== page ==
Most of us take our blood circulation for granted – until there’s a problem. The large arteries, blood vessels, and other components that make up your circulatory system matter. If something goes wrong, the results can be severe.
Let’s look at the pulmonary circulation system. Why is it so important? What are some potential risks of circulatory issues?
Your Circulatory System: Why Is Blood Circulation Vital To Your Health?
The circulatory system’s main function is to carry oxygen throughout the body. This is so our muscles, tissues, and organs work properly. But blood circulation involves moving nutrients and hormones as well.
Your blood supply, for example, delivers nutrients to the interstitial fluid that surrounds your cells. This makes it possible for cells to work properly.
The center of the circulatory system, of course, is the heart. Proper blood circulation keeps the heart healthy – and that keeps the body alive. The body provides signals that tell the heart how hard it needs to work.
When we exercise, the heart has to pump harder to provide muscles with oxygen to get us through a workout.1
The Components Of The Circulatory System
Adults typically have about six quarts of blood.2 This blood is made up of white and red blood cells, platelets and plasma. But how does all of this blood flow throughout the body?
Here’s a quick look at some of the more important parts of the circulatory system.
This part of the circulatory system includes your arteries, pulmonary veins, and blood vessels. They take oxygenated blood from the heart and move it to the brain and the rest of the body. They also take deoxygenated blood, also known as venous blood, and move it to the heart.3
This is the engine of the circulatory system. The right atrium portion of the heart receives deoxygenated blood from an artery known as the superior vena cava. This arterial blood then goes to the right ventricle. The heart then sends out oxygenated blood through the left atrium and left ventricle and into the aorta.4
This system transports blood to and from the heart and lungs. It does this through the pulmonary veins. Deoxygenated blood goes to the lungs, where it absorbs oxygen.5
What good would the circulatory system without the tubes to help guide blood where it needs to go? That’s where veins come in, of course. In order for veins (even tiny capillaries) to work, they need to maintain their flexibility. Nitric oxide, released by endothelial cells of blood vessels, helps make that possible.6
The arteries are large blood vessels. They move blood from the heart. One of the main ones is the carotid artery, found in the neck. They also move blood to capillaries and other blood vessels.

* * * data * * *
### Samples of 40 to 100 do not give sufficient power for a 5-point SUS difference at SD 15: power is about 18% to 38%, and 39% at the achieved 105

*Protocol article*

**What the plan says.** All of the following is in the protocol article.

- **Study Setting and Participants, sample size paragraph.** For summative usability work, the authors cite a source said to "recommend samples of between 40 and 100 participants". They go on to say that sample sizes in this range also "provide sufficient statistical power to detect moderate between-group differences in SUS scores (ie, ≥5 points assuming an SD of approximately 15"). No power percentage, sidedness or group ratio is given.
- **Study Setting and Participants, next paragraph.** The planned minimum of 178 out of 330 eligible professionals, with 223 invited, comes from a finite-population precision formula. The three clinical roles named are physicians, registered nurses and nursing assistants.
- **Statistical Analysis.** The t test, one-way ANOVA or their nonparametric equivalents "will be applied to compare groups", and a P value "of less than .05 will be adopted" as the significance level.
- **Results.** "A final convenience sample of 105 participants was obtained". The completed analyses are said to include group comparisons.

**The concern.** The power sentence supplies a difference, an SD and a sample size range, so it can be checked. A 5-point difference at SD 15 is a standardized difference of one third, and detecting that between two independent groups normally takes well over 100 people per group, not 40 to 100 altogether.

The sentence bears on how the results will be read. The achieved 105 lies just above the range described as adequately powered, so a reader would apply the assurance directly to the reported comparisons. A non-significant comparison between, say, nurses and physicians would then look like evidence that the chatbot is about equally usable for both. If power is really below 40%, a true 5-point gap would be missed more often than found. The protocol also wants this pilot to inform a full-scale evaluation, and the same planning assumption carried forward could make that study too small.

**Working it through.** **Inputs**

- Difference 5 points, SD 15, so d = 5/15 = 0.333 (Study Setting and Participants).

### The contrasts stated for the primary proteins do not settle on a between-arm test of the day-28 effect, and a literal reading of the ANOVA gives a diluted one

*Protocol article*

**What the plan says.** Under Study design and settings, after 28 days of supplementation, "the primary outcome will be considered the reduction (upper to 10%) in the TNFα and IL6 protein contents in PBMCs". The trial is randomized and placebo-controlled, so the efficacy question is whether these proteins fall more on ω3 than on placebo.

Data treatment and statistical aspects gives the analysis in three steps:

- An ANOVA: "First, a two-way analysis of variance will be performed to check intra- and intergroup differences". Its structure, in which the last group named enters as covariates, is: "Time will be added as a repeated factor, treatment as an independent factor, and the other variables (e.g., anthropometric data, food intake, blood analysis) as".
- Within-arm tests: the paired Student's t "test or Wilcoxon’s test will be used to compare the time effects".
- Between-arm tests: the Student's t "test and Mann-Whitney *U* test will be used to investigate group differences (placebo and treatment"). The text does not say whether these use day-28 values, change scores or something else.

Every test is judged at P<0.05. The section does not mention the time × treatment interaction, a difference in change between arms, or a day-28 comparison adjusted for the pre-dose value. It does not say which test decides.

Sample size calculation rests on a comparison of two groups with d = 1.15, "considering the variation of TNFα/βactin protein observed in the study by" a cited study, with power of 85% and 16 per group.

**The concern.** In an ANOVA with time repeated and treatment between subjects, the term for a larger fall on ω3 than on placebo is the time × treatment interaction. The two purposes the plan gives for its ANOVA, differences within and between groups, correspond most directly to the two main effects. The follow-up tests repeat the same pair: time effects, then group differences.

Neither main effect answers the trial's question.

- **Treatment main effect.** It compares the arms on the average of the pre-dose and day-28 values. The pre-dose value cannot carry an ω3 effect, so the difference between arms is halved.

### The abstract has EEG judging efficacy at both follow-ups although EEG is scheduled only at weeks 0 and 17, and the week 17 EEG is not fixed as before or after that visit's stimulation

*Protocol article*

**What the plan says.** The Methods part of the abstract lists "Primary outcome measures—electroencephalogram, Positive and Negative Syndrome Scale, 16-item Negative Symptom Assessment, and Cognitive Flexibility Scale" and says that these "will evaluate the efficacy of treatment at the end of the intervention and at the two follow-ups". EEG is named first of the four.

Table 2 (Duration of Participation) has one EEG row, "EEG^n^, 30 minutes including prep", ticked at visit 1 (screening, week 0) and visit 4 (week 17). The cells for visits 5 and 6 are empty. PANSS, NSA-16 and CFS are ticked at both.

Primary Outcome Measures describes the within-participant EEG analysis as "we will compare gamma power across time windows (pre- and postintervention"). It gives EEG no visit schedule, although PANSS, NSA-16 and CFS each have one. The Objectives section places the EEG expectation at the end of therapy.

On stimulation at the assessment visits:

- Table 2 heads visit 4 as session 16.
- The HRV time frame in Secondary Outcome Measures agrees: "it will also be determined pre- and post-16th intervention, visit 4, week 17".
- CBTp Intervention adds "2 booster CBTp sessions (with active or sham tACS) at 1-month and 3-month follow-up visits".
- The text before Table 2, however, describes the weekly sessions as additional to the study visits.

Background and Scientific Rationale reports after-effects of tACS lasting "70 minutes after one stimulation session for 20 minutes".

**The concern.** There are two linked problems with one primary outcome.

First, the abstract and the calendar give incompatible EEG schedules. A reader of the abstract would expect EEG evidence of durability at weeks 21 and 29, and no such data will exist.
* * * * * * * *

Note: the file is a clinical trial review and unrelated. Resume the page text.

Capillaries, by the way, are the main way that nutrients and oxygen get to tissues.7 There are more than 20 arteries in the body – there are even vertebral arteries, which are also in the neck.8
Oxygenated Blood: Ways To Ensure Good Blood Flow
Oxygen is critical to life, of course. Blood flow is vitally important to make sure our organs get the oxygen they need in order to function. There are several ways to help ensure this happens properly.
Exercise like swimming, running, aerobics, and walking, can all help ensure proper blood flow.
Your diet also has a major impact on your circulatory system. Eating high fiber foods helps blood move through your arteries and capillary walls.
Relaxation is also important. If your muscles are constantly tense, that may make it hard for oxygen to get where it needs to go.9
Cardiovascular Health: What Are Some Potential Risks Of Poor Blood Circulation?
Problems with blood flow, may set you up for major health issues. Problems like blockages of internal carotid arteries can lead to blood clots and other potentially devastating consequences.
But it can be almost impossible to tell, in some instances, if you have an issue.10 This makes it especially important to have regular check ins with your doctor.
Issues With Your Heart, Lungs, And Blood Vessels: Know When To See Your Doctor
The body might give you a sign if you have some problems with blood circulation. Your may notice changes in the color of your skin, or your arms and legs may feel heavier than normal. You might have cold hands and/or feet, and your legs may swell.11 You might even have varicose veins.12
Here are just a few signs of a problem.
Cramping of the legs – Constant leg cramps may be a sign that something is wrong with an artery. The chances of this problem usually increase after the age of 65.13
Foot Discomfort while lying down – If your feet hurt when you’re in bed or lying on your couch, that could signal arterial issues.14
Numbness or tingling in extremities – When there is a restriction of blood flow, blood might not be able to reach the extremities, causing discomfort.15
Wounds that won’t heal – When blood can’t get to a wound, it can delay the healing process. Blood delivers the nutrients needed in order for a wound to heal properly.16 Of course, certain wounds will take longer to heal than others. If you have concerns, see your doctor.
Never ignore the signs of a circulatory issue. Get to the doctor and get it checked out. If you’re having an issue, your doctor will determine the best way to increase blood flow so you can stay as healthy as possible.17
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